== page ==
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Adjourn (motion)
In parliamentary procedure, an adjournment ends a meeting. It could be done using a motion to adjourn. A time for another meeting could be set using the motion to fix the time to which to adjourn. This motion establishes an adjourned meeting. To adjourn to another time or place defines suspended proceedings until a later stated time or place. Law In law, to adjourn means to suspend proceedings to another time or place, or to end them''.'' Parliamentary procedure In deliberative assemblies, an adjournment ends a meeting. Under ''Robert's Rules of Order Newly Revised'' (RONR), if no time or method has been fixed to reconvene the assembly, the adjournment has the effect of dissolving the body. Motion to adjourn A motion to adjourn is a privileged motion, unless it is qualified in any way (such as "adjourn at 10 p.m."), the time for adjourning is already established, or unless adjournment would dissolve the assembly (in these cases, it is a main motion). The privileged motio ...
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Parliamentary Procedure
Parliamentary procedure is the accepted rules, ethics, and customs governing meetings of an assembly or organization. Its object is to allow orderly deliberation upon questions of interest to the organization and thus to arrive at the sense or the will of the majority of the assembly upon these questions. Self-governing organizations follow parliamentary procedure to debate and reach group decisions, usually by vote, with the least possible friction. In the United Kingdom, Canada, Ireland, Australia, New Zealand, South Africa, and other English-speaking countries, parliamentary procedure is often called ''chairmanship'', ''chairing'', the ''law of meetings'', ''procedure at meetings'', the ''conduct of meetings'', or the ''standing orders''. In the United States, it is referred to as ''parliamentary law'', ''parliamentary practice'', ''legislative procedure'', ''rules of order'', or ''Robert's rules of order''. Rules of order consist of rules written by the body itself (o ...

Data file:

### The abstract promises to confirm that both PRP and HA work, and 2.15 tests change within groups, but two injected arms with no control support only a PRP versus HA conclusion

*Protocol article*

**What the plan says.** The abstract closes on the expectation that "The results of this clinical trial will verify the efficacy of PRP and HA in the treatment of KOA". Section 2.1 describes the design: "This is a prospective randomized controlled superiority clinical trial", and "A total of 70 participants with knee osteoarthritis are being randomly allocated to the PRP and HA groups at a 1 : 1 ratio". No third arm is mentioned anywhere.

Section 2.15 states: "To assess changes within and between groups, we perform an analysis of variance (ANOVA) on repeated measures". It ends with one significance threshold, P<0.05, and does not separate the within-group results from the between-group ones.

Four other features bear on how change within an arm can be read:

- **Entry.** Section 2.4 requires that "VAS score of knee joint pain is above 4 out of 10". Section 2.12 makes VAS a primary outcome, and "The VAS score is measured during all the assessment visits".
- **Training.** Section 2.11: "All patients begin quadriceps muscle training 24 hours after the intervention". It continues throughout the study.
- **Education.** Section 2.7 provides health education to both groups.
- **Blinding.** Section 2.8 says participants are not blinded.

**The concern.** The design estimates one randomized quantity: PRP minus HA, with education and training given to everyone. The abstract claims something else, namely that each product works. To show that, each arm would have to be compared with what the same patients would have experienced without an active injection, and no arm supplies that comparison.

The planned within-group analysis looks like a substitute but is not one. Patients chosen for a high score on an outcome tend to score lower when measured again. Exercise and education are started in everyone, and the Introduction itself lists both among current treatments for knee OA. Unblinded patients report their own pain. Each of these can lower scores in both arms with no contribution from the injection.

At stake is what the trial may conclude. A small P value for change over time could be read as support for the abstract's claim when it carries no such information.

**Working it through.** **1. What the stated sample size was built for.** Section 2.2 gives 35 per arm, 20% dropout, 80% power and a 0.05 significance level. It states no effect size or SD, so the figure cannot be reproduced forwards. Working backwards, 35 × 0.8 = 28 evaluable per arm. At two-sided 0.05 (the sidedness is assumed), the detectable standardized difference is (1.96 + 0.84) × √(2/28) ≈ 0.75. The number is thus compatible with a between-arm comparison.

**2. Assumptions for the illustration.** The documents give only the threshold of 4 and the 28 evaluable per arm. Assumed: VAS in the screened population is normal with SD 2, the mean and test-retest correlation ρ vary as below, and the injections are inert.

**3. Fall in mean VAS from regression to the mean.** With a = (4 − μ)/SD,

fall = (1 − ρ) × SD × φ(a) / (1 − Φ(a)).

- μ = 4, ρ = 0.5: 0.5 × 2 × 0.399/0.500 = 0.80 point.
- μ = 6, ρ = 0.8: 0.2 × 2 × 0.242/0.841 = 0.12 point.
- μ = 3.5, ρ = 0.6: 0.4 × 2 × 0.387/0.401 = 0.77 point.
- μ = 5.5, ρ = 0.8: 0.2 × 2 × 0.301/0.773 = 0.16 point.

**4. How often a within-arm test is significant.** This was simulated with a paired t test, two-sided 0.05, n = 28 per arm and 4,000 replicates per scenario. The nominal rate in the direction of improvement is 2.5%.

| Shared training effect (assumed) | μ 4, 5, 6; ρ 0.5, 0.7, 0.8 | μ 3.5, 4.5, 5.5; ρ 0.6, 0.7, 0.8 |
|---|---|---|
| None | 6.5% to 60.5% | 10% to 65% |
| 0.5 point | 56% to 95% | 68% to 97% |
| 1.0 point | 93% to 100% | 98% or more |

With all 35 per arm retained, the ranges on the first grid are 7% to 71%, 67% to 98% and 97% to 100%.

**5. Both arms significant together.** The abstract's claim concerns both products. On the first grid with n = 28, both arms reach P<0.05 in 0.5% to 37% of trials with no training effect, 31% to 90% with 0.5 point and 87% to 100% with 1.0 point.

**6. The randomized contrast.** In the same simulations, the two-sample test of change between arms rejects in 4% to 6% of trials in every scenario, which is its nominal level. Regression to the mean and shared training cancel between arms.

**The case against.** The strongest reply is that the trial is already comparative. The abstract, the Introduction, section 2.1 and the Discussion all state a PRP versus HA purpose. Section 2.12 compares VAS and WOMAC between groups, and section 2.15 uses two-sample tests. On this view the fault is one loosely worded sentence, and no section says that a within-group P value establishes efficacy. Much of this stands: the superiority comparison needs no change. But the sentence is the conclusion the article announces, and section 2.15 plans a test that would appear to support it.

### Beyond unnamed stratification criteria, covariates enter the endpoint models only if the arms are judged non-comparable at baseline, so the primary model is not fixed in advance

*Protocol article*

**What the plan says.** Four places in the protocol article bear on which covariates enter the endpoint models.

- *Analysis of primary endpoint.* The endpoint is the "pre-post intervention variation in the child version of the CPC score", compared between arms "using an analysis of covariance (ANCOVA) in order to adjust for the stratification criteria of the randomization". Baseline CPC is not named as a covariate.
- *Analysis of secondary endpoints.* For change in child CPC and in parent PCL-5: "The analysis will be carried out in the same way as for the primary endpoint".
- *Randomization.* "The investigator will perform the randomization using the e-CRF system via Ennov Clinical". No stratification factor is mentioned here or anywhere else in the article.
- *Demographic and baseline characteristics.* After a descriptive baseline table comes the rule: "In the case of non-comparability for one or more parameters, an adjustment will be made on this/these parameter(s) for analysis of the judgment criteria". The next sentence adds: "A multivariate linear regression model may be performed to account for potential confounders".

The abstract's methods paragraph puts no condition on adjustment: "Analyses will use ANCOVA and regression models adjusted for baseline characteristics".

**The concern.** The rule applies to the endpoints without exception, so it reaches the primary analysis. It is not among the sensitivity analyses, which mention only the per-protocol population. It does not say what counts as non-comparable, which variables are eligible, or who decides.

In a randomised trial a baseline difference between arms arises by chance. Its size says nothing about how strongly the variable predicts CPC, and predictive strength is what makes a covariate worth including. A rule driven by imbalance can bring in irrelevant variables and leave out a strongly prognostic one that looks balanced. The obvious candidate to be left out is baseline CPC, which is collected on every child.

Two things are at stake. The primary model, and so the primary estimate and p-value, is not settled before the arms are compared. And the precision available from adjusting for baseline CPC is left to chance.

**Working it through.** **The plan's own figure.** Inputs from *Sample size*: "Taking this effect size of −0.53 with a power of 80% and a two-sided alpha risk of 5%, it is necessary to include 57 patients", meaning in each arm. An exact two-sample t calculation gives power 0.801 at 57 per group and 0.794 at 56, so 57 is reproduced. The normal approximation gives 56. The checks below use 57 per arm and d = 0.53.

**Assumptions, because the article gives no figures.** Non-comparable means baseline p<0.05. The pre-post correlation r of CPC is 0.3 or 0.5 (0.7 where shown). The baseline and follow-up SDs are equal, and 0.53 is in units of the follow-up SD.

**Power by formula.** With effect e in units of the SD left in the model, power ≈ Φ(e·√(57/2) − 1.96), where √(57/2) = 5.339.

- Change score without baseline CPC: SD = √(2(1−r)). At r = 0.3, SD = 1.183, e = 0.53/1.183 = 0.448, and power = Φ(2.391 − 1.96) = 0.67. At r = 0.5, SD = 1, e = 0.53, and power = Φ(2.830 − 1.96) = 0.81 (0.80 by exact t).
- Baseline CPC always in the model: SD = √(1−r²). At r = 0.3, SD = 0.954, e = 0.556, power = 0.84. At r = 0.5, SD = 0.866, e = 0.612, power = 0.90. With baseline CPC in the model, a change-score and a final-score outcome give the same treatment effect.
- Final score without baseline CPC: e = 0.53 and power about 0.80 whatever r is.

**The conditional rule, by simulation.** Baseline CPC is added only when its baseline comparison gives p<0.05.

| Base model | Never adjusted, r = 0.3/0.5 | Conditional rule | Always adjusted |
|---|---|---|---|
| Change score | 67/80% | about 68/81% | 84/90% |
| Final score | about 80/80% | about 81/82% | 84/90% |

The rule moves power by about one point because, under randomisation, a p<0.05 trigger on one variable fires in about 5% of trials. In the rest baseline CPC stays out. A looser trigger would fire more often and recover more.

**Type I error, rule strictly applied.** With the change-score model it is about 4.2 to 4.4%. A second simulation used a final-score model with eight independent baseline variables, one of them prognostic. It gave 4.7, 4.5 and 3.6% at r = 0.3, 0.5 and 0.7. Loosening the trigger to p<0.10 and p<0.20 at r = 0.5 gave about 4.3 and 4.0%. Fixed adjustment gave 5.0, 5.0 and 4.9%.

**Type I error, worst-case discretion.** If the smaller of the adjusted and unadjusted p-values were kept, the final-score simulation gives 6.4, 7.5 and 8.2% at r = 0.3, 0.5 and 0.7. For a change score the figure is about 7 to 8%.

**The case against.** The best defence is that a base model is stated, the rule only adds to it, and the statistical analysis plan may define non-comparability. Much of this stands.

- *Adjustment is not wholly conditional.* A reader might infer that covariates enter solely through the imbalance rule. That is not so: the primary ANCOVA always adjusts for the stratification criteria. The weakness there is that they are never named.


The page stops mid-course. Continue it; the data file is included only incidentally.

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The Standard Code Of Parliamentary Procedure
''The Standard Code of Parliamentary Procedure'' (formerly the ''Sturgis Standard Code of Parliamentary Procedure'' by Alice Sturgis) is a book of rules of order. It is the second most popular parliamentary authority in the United States after ''Robert's Rules of Order''.Slaughter, Jim (2000). Parliamentary Journal ( AIP) ''– A survey of Certified Professional Parliamentarians showed 8% of their clients used TSC'' It was first published in 1950. Following the death of the original author in 1975, the third (1988) and fourth (2001) editions of this work were revised by a committee of the American Institute of Parliamentarians. In April 2012, a new book, entitled ''American Institute of Parliamentarians Standard Code of Parliamentary Procedure'' (AIPSC) was released. The ''Standard Code'' (TSC) omits several of the motions and sometimes-confusing terminology used in Robert's Rules of Order ''Robert's Rules of Order'', often simply referred to as ''Robert's Rules'', is a m ...